I think it's neat they have songs that exist only as live versions.

cheers

 

Melinda was on Live Anthology. Why Two Men Talkin' wasn't also on there, who the hell knows

Share this post


Link to post
Share on other sites
33 minutes ago, Jay said:

Wembley arena, London March 1992. OK It's only recorded in my head but a two hour 20m show with Tom at his peak IMO, unforgettable

   I think there was a fun energy to that Into the Great Wide Open Tour, least that's how it came across from the audience. Any other times you saw them?

Share this post


Link to post
Share on other sites
1 hour ago, MaryJanes2ndLastDance said:

 Never heard of this one, neat!

It's a neat track, slow-tempo bluesy sort of thing. I've only four versions of it, and all of them were audience recordings - earliest was July 22, in Mansfield, MA.

I expect it was performed several other times, but unfortunately many tapers omit the Petty songs from the recordings, so they were likely lost to time.

Share this post


Link to post
Share on other sites

There are a few soundboard recordings of "Tonight Will Be My Night" out there. The main guitar riff for that song became the solo in "Mary Jane's Last Dance."


As for other unreleased studio performances of live original songs not mentioned thus far in this thread, there's "Goodbye Little Rich Girl" and "Ain't Enough Money" from October 1987 (recorded in Europe, post-Let Me Up tour), and "My New Guitar" and "Next Time You See Memphis" from April 2003. You could also count "Ugly Old Homecoming Queen" from the 97/99 Fillmore runs.

 

 

Share this post


Link to post
Share on other sites
1 hour ago, mikemono said:

There are a few soundboard recordings of "Tonight Will Be My Night" out there. The main guitar riff for that song became the solo in "Mary Jane's Last Dance."

I knew it sounded familiar!

Soundboard recordings, too. I'm glad to hear that. None of the four versions I have are ideal. One suffers from distortion, two have not-ideal recording quality, and the last one is the most listenable but has some random people yelling in the middle of the song. 

Share this post


Link to post
Share on other sites
1 hour ago, mikemono said:

"Goodbye Little Rich Girl" and "Ain't Enough Money" from October 1987 (recorded in Europe, post-Let Me Up tour), and "My New Guitar" and "Next Time You See Memphis"

 Sounds like there's a potential album of unreleased songs that were played live, be they random jams or complete tunes:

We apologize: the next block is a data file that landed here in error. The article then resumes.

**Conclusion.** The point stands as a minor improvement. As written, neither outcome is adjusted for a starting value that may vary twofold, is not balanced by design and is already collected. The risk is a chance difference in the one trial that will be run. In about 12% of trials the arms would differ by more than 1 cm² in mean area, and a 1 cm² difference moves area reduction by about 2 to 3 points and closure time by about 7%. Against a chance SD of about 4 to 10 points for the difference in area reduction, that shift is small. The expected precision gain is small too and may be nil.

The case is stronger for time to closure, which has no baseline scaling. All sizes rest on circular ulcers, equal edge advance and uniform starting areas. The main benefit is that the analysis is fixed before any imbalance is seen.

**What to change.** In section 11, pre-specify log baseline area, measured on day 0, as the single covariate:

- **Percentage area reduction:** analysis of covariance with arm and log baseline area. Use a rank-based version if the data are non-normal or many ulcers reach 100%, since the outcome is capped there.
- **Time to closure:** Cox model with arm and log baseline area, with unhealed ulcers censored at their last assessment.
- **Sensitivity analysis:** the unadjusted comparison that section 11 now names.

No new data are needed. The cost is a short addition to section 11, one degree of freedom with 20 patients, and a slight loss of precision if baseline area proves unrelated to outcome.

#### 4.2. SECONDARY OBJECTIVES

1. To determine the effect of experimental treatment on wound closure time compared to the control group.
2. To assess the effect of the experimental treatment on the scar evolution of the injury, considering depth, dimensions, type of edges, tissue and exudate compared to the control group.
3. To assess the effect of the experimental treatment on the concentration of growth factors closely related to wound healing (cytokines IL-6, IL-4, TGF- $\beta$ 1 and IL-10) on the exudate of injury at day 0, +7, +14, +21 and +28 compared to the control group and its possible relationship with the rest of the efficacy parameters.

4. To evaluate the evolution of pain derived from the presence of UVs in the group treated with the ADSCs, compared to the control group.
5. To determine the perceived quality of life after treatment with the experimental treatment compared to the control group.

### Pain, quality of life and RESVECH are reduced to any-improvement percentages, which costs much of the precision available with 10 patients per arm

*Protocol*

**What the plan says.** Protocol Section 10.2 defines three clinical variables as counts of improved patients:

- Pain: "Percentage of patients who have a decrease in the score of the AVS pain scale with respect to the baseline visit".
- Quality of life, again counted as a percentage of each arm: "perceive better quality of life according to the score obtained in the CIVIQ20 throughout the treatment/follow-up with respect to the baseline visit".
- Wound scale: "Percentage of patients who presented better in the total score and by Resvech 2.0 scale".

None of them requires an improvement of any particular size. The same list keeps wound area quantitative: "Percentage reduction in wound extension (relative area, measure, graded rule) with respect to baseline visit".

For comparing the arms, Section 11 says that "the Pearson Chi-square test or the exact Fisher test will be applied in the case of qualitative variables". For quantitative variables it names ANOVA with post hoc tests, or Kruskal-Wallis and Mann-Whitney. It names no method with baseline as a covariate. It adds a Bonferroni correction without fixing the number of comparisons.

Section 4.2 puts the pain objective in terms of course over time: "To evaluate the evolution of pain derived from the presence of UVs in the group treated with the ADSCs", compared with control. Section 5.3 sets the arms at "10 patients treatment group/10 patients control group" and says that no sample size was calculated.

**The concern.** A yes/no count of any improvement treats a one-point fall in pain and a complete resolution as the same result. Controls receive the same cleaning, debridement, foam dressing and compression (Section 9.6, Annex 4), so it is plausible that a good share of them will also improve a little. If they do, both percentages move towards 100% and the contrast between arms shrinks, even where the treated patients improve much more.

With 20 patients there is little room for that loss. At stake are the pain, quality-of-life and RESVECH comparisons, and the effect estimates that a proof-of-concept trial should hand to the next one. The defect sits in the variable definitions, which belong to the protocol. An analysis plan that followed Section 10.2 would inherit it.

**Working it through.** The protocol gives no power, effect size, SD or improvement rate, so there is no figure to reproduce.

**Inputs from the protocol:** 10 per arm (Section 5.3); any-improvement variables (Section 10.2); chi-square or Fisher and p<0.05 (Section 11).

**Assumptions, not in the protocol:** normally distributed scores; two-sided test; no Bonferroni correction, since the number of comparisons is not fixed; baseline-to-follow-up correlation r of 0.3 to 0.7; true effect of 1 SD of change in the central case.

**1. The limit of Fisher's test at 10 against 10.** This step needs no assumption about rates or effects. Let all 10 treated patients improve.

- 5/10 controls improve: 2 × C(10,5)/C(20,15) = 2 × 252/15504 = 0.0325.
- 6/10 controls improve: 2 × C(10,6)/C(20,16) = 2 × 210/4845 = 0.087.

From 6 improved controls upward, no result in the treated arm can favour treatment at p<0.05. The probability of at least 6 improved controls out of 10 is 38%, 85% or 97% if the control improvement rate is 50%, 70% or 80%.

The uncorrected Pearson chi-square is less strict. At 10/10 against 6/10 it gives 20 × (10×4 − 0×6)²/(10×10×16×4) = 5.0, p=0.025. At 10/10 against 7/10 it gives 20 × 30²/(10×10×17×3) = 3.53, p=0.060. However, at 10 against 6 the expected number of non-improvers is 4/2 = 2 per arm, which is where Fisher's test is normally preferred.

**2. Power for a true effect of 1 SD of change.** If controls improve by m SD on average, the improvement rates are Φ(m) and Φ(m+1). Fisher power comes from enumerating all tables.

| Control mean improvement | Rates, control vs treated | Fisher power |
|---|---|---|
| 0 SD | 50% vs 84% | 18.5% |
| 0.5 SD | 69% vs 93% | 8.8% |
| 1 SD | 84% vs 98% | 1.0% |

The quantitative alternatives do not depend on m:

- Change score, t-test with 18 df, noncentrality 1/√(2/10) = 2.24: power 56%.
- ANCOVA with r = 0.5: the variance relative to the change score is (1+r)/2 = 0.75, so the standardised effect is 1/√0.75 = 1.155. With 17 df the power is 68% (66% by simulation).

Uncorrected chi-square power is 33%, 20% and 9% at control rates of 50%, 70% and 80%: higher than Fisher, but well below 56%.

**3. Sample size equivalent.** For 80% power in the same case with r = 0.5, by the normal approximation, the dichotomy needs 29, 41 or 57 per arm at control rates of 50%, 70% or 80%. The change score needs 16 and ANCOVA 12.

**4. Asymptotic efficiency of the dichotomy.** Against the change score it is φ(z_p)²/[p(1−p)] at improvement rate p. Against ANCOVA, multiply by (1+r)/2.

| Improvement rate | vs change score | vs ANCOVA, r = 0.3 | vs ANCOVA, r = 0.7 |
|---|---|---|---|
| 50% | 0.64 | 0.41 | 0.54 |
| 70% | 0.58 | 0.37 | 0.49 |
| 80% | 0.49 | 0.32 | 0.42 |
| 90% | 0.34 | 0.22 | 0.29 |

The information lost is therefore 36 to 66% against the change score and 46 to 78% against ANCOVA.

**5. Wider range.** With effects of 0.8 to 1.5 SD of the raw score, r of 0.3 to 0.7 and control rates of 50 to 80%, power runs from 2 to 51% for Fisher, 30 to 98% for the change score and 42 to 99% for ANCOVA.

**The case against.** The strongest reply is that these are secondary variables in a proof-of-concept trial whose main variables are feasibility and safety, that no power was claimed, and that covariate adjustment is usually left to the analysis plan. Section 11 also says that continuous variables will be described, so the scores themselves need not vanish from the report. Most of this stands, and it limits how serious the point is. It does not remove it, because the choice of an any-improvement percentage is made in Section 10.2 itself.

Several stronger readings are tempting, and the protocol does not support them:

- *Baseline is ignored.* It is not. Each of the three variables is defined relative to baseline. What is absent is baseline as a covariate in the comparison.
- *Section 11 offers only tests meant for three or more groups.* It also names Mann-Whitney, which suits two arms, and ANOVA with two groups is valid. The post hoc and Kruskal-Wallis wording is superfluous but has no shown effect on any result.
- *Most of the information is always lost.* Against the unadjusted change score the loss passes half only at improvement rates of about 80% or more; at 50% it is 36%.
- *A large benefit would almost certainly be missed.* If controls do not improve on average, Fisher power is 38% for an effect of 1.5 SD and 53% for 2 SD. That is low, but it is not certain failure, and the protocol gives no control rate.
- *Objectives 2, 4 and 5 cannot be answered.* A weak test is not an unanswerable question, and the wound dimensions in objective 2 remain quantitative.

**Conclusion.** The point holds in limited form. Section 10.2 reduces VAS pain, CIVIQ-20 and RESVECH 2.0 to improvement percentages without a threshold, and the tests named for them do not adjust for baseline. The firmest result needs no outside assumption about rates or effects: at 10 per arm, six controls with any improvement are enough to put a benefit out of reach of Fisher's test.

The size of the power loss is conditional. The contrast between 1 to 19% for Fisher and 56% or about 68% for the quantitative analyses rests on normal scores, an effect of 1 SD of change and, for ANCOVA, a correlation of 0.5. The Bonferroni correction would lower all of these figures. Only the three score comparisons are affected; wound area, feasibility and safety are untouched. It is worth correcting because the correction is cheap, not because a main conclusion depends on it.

Dog on the Run

Tonight Might Be My Night

Goodbye Little Rich Girl

Ain't Enough Money

Drivin' Down To Georgia

Lost Without You

The Date  I Had With the Ugly Homecoming Queen

Black Leather Woman

My New Guitar

Next Time You See Memphis

Two Men Talking

Melinda

 

Share this post


Link to post
Share on other sites
11 hours ago, MaryJanes2ndLastDance said:

   I think there was a fun energy to that Into the Great Wide Open Tour, least that's how it came across from the audience. Any other times you saw them?

That was my only time. Great memories.

Share this post


Link to post
Share on other sites

^ Now when all is said, or at least done, I suppose that tour stands out like the very special one for me as well. Not only cause it was the first, but cause after many others and plenty of reference, it seem like one of the best and most special in many way. It was at that very special point in life when their career were commercially and artistically peaking and they were "experienced but still hungry" in terms of age. Golden years in many ways. Short of the silly dream to have been old enough and able to be there and see them back around 76 or 77 or at the early days of real stardom in 82 (when they really kicked *ss, in my book), the Great Wide Open Tour must have been the best and ultimate time to see them, as far as the first few decades go. For sure. In some ways that really was the top of the mountain.

Although, in terms of sound, probably as much due to tech development as to performance perfection and a more mature.. temper.. I still think they never sounded better, grittier, heavier, more dynamic and crips than they did in the last few tours. Especially the 2013-2014 tours stands out, but really ever since Mojo days, they hit a new level of live perfection in the sound balance, to me. On the good side, the recidencies at Fonda and Beacon falls within that frame neatly! On the less good side, the rest of the set approach in this period was for the most part less impressive. So much of what had been played in the past, and even more of what had never had been played ever, really, really deserved a touch of that genius mature sound that they had in the last years of playing live. Too bad, I say. But it is what it is now.

 

Share this post


Link to post
Share on other sites
10 hours ago, Shelter said:

the Great Wide Open Tour must have been the best and ultimate time to see them, as far as the first few decades go. For sure. In some ways that really was the top of the mountain.

 I think it's close to the peak for the original band with Stan though some shows from '81 or '82 (I think, when they still played Nightwatchman and delivered an over two hour show) were good as well, as you mention.

10 hours ago, Shelter said:

it seem like one of the best and most special in many way. It was at that very special point in life when their career were commercially and artistically peaking and they were "experienced but still hungry"

 Seems like the "future was wide open" for the band; it could be cause it was the first time seeing them, but there seemed to be a good balance between new songs and their past work. Ending the show with Makin' Some Noise, a brand new rocker was fun. 

Not knowing the inner turmoil going on, it was surprising when Stan was gone. In some ways this tour was also an all out embracing of the sillier/goofier elements of the band with the Psychedelic Dragon and the over-the-top intro with Hat and outro chase scene for Don't Come Around Here No More, oh yeah, and the fairy tale tree backdrop. Also Mike, Ben and Stan had special moments in the concert. Looking back on it the entire tour seemed like a bookend to that version of the band, though it didn't seem like it at the time.

The energy and mix of songs made for a fun show.

Share this post


Link to post
Share on other sites

While probably not the one I'd recommend, there's one show that I have a particular fondness for. April 14, 1983 at the Kabuki Theater in San Francisco. Not only is it really good quality for an audience recording, it's got a                                                                 

Share this post


Link to post
Share on other sites

Create an account or sign in to comment

You need to be a member in order to leave a comment

Create an account

Sign up for a new account in our community. It's easy!

Register a new account

Sign in

Already have an account? Sign in here.

Sign In Now

Sign in to follow this  

×